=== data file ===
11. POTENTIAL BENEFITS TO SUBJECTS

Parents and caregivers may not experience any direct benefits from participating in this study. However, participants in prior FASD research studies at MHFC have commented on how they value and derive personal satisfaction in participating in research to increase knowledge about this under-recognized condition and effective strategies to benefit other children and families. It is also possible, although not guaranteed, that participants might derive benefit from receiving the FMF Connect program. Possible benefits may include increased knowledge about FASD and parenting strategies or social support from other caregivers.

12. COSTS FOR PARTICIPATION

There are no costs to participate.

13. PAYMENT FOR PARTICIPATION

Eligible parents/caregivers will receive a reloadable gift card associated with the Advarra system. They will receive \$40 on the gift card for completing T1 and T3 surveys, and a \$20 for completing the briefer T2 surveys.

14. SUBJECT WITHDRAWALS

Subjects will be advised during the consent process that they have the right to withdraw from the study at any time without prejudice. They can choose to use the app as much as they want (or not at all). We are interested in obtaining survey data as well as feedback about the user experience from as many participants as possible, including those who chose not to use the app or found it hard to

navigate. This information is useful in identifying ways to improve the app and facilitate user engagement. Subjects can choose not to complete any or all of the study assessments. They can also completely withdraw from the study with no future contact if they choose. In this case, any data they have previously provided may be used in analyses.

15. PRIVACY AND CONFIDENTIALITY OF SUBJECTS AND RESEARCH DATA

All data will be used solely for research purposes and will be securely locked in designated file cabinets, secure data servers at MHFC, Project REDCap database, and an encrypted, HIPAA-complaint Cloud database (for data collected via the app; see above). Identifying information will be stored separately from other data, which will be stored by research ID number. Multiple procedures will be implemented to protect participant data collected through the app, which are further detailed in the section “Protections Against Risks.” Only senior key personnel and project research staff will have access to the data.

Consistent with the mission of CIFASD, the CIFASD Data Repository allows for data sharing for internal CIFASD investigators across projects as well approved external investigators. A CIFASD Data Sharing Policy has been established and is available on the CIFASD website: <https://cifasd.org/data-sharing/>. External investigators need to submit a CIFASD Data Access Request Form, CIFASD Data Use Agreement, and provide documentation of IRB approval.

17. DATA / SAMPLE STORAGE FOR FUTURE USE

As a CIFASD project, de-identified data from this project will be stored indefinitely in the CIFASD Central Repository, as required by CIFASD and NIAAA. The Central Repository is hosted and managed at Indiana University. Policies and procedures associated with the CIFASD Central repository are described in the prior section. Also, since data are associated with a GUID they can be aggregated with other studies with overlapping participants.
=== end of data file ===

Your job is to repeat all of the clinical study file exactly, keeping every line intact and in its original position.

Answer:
11. POTENTIAL BENEFITS TO SUBJECTS

Parents and caregivers may not experience any direct benefits from participating in this study. However, participants in prior FASD research studies at MHFC have commented on how they value and derive personal satisfaction in participating in research to increase knowledge about this under-recognized condition and effective strategies to benefit other children and families. It is also possible, although not guaranteed, that participants might derive benefit from receiving the FMF Connect program. Possible benefits may include increased knowledge about FASD and parenting strategies or social support from other caregivers.

12. COSTS FOR PARTICIPATION

There are no costs to participate.

13. PAYMENT FOR PARTICIPATION

Eligible parents/caregivers will receive a reloadable gift card associated with the Advarra system. They will receive \$40 on the gift card for completing T1 and T3 surveys, and a \$20 for completing the briefer T2 surveys.

14. SUBJECT WITHDRAWALS

Subjects will be advised during the consent process that they have the right to withdraw from the study at any time without prejudice. They can choose to use the app as much as they want (or not at all). We are interested in obtaining survey data as well as feedback about the user experience from as many participants as possible, including those who chose not to use the app or found it hard to

navigate. This information is useful in identifying ways to improve the app and facilitate user engagement. Subjects can choose not to complete any or all of the study assessments. They can also completely withdraw from the study with no future contact if they choose. In this case, any data they have previously provided may be used in analyses.

15. PRIVACY AND CONFIDENTIALITY OF SUBJECTS AND RESEARCH DATA

All data will be used solely for research purposes and will be securely locked in designated file cabinets, secure data servers at MHFC, Project REDCap database, and an encrypted, HIPAA-complaint Cloud database (for data collected via the app; see above). Identifying information will be stored separately from other data, which will be stored by research ID number. Multiple procedures will be implemented to protect participant data collected through the app, which are further detailed in the section “Protections Against Risks.” Only senior key personnel and project research staff will have access to the data.

Consistent with the mission of CIFASD, the CIFASD Data Repository allows for data sharing for internal CIFASD investigators across projects as well approved external investigators. A CIFASD Data Sharing Policy has been established and is available on the CIFASD website: <https://cifasd.org/data-sharing/>. External investigators need to submit a CIFASD Data Access Request Form, CIFASD Data Use Agreement, and provide documentation of IRB approval.

17. DATA / SAMPLE STORAGE FOR FUTURE USE

As a CIFASD project, de-identified data from this project will be stored indefinitely in the CIFASD Central Repository, as required by CIFASD and NIAAA. The Central Repository is hosted and managed at Indiana University. Policies and procedures associated with the CIFASD Central repository are described in the prior section. Also, since data are associated with a GUID they can be aggregated with other studies with overlapping participants.